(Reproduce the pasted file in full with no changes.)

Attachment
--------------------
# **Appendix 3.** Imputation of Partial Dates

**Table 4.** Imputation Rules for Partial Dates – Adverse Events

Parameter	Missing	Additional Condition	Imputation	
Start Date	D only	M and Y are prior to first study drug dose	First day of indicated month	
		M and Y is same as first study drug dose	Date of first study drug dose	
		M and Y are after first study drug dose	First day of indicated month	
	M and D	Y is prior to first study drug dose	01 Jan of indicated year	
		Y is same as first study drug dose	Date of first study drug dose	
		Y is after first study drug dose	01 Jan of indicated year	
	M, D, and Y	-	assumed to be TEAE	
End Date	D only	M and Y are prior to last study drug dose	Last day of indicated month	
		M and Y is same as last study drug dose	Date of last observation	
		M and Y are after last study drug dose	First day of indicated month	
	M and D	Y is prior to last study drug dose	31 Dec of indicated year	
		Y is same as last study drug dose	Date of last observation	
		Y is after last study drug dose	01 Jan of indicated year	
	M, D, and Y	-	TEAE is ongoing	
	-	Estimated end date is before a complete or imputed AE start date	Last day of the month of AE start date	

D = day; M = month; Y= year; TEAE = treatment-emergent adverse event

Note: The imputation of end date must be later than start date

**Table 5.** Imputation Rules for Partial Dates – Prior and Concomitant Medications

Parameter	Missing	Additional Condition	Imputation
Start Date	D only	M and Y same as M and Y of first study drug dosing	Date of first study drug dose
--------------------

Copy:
# **Appendix 3.** Imputation of Partial Dates

**Table 4.** Imputation Rules for Partial Dates – Adverse Events

Parameter	Missing	Additional Condition	Imputation	
Start Date	D only	M and Y are prior to first study drug dose	First day of indicated month	
		M and Y is same as first study drug dose	Date of first study drug dose	
		M and Y are after first study drug dose	First day of indicated month	
	M and D	Y is prior to first study drug dose	01 Jan of indicated year	
		Y is same as first study drug dose	Date of first study drug dose	
		Y is after first study drug dose	01 Jan of indicated year	
	M, D, and Y	-	assumed to be TEAE	
End Date	D only	M and Y are prior to last study drug dose	Last day of indicated month	
		M and Y is same as last study drug dose	Date of last observation	
		M and Y are after last study drug dose	First day of indicated month	
	M and D	Y is prior to last study drug dose	31 Dec of indicated year	
		Y is same as last study drug dose	Date of last observation	
		Y is after last study drug dose	01 Jan of indicated year	
	M, D, and Y	-	TEAE is ongoing	
	-	Estimated end date is before a complete or imputed AE start date	Last day of the month of AE start date	

D = day; M = month; Y= year; TEAE = treatment-emergent adverse event

Note: The imputation of end date must be later than start date

**Table 5.** Imputation Rules for Partial Dates – Prior and Concomitant Medications

Parameter	Missing	Additional Condition	Imputation
Start Date	D only	M and Y same as M and Y of first study drug dosing	Date of first study drug dose